between Dharamsala and Beijing from 1973 and follows it through to the Tibetans handing over the Memorandum on Genuine Autonomy for All Tibetans to the Chinese side in 2008 and what came of the Special Meeting held in Dharamsala.
A welcome addition in the book is the author's examination of the attitude of individual Chinese to the Tibet question. Although official China says there is no problem in Tibet, un-official China, that vast interlocking network of human rights and environmental activists, writers and scholars who form the country's nascent but
growing civil society, consider that there is a big problem in Tibet and the government is mishandling it. Claude Arpi quotes extensively from Zhang Boshu's article, The Way to Resolve the Tibet Issue, (available on www.chinadigitaltimes.net) to make his point that, though the majority of the Chinese public's thinking on Tibet is shaped by official propaganda, there is a growing public opinion in China that strongly and bitterly disagrees with the government's handling of the issue.
In his article, Zhang Boshu of the Chinese Academy of Social Sciences, says, "The Tibet issue is first of all a human rights issue. Although the authorities are not willing to admit it, I want to say it plainly.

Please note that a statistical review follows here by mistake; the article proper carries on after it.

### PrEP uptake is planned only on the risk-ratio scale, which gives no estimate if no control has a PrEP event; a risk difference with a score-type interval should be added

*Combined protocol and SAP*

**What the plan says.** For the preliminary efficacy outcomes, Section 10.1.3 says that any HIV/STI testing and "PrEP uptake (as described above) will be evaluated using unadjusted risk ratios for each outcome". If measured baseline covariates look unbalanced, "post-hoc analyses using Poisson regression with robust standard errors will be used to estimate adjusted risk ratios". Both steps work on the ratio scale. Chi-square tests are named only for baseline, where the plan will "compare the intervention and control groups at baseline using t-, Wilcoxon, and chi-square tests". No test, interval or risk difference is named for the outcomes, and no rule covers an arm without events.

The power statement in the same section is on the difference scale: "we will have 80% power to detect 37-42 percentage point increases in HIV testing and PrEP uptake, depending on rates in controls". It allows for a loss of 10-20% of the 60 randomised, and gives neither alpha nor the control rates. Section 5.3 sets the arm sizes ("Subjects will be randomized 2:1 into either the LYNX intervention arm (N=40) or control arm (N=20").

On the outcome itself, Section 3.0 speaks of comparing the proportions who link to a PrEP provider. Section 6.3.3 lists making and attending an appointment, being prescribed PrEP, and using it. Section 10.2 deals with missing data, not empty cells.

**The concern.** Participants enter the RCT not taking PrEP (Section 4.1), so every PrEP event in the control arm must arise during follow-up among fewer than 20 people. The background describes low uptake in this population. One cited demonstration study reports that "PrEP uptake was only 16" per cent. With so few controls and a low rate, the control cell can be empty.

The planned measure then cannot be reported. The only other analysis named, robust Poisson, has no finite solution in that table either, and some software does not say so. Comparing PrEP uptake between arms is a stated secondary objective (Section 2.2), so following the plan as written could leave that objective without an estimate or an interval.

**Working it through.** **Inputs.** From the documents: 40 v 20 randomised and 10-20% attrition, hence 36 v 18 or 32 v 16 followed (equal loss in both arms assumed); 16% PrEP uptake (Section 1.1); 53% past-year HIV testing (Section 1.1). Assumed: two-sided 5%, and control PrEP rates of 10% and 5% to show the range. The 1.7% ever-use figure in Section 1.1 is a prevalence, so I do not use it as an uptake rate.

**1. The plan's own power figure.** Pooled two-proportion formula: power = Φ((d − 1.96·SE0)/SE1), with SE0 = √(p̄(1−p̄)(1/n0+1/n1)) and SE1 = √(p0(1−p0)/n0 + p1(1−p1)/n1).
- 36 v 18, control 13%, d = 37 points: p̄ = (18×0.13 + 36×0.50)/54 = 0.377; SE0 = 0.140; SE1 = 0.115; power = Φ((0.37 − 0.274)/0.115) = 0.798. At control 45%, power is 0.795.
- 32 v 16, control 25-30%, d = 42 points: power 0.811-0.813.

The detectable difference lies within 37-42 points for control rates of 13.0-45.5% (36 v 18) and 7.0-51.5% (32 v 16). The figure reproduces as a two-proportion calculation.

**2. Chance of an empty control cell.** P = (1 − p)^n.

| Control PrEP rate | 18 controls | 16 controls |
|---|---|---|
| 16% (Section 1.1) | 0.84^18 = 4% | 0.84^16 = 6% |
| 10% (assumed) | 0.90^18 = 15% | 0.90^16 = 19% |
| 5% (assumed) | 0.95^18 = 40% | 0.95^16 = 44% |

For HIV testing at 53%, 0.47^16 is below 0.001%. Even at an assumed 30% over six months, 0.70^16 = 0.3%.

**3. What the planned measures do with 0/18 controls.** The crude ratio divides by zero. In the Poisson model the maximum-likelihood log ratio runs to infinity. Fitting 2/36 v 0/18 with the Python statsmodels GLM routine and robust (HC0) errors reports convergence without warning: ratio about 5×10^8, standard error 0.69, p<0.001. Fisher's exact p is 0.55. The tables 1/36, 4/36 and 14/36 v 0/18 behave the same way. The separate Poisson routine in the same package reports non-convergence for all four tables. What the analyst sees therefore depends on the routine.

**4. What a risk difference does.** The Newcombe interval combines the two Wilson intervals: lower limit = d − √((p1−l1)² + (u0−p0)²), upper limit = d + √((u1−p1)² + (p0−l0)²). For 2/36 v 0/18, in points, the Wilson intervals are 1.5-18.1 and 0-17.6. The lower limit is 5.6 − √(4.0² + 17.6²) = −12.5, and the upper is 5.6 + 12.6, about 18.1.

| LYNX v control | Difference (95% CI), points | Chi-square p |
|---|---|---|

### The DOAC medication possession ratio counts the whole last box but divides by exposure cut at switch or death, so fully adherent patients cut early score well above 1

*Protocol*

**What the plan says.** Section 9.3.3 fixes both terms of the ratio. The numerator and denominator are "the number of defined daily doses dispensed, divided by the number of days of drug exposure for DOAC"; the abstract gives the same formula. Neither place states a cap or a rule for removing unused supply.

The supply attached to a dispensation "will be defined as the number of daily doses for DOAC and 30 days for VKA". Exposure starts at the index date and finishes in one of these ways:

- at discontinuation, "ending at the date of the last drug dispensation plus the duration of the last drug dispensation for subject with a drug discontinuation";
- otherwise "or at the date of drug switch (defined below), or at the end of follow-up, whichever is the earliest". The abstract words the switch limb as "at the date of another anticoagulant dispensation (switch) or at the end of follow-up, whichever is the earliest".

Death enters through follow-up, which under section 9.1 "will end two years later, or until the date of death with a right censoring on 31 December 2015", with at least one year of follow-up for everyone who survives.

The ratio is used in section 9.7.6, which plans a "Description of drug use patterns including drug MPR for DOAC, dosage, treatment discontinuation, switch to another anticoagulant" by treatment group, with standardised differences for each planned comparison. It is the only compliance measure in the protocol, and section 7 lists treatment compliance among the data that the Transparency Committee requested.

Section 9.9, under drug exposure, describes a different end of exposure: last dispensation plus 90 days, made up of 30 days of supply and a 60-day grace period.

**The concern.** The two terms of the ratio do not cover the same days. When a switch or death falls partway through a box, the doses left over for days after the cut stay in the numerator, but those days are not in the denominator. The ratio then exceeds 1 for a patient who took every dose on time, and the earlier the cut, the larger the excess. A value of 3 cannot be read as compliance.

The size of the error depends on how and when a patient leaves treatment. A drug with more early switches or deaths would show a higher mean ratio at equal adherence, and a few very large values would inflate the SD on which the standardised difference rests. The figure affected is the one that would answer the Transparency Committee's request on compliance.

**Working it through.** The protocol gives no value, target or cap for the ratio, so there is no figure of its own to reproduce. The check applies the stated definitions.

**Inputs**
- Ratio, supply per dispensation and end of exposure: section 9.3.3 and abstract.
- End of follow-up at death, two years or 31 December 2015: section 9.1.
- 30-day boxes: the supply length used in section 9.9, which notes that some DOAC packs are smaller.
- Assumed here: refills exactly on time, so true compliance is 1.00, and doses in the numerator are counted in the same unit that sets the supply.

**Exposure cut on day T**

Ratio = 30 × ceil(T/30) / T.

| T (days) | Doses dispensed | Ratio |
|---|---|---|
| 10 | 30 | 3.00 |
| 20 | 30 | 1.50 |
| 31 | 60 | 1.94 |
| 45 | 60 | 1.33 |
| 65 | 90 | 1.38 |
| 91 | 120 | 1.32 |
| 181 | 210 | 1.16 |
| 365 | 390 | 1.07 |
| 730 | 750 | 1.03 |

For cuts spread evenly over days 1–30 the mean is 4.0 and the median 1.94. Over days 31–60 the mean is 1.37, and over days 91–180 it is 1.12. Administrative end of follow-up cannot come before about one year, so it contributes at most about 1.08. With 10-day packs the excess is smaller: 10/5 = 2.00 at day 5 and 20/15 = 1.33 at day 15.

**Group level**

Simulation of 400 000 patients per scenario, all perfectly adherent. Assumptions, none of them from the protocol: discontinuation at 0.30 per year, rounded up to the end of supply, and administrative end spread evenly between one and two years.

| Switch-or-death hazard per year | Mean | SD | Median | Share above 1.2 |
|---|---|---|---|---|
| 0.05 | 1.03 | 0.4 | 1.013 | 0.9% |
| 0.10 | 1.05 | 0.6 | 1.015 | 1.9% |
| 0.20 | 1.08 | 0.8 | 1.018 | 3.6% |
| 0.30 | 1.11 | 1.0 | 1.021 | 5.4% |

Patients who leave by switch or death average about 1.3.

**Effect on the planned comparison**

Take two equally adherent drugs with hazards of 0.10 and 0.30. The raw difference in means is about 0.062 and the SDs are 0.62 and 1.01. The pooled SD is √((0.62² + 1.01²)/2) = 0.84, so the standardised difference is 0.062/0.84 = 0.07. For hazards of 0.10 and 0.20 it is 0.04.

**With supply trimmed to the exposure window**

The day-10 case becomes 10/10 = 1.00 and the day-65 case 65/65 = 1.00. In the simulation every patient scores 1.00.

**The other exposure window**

This problem that plagues the leadership of the Communist Party, if we look at its origin, was created by the Chinese Communist Party itself as the ruler of China." Zhang Boshu recommends that "Solving the Tibet
issue will take courage and great wisdom. Petty scheming could ruin Tibet and ruin China."
There are other Chinese who are dismayed that China's current hardline policy on Tibet, rather than solving, is exacerbating China's Tibet crisis. Claude Arpi quotes from Wang Lixiong, well-known Chinese writer, and married to an equally well-known Tibetan author and blogger. Wang Lixiong puts the failure of the talks at the doorstep of that vast anti-splittist bureaucracy that operates in the party, government and army. He points out that the officials who operate this cumbersome bureaucracy are the ones who formulate China's Tibet policy. They are also the ones who shift blame on the Dalai Lama and other "splittists" for any unrest provoked by the hardline policies they implement.
During the spring 2008 unrest in Tibet, "the highest authorities took no action; all was executed alone by the ever growing (lower) bureaucracy," Wang Lixiong says. During the Tibet unrest, Chinese prime minister Wen Jiabao went on a state visit to Laos and before the international media expressed his hope that the Dalai Lama could use his influence to calm things down in Tibet. Wang Lixiong says, "This was unheard of and aroused international attention, seeing it as the highest authorities' new pattern of thinking. However, nothing followed, and no change in the handling was made by the 'anti-secession' institutions." The "anti-splittist" bureaucracy
prevented the leadership from taking any flexible steps to resolve the vexed issue.
The inclusion of a whole chapter, China's Voices of Dissent in The Negotiations that Never Were is, perhaps, the author's way of saying Tibetans can take comfort in these voices of reason in any just settlement of a protracted issue. Perhaps the author might prove to be right. As China undergoes astonishing changes, there might come a day when Chinese civil society would have a say in shaping policy.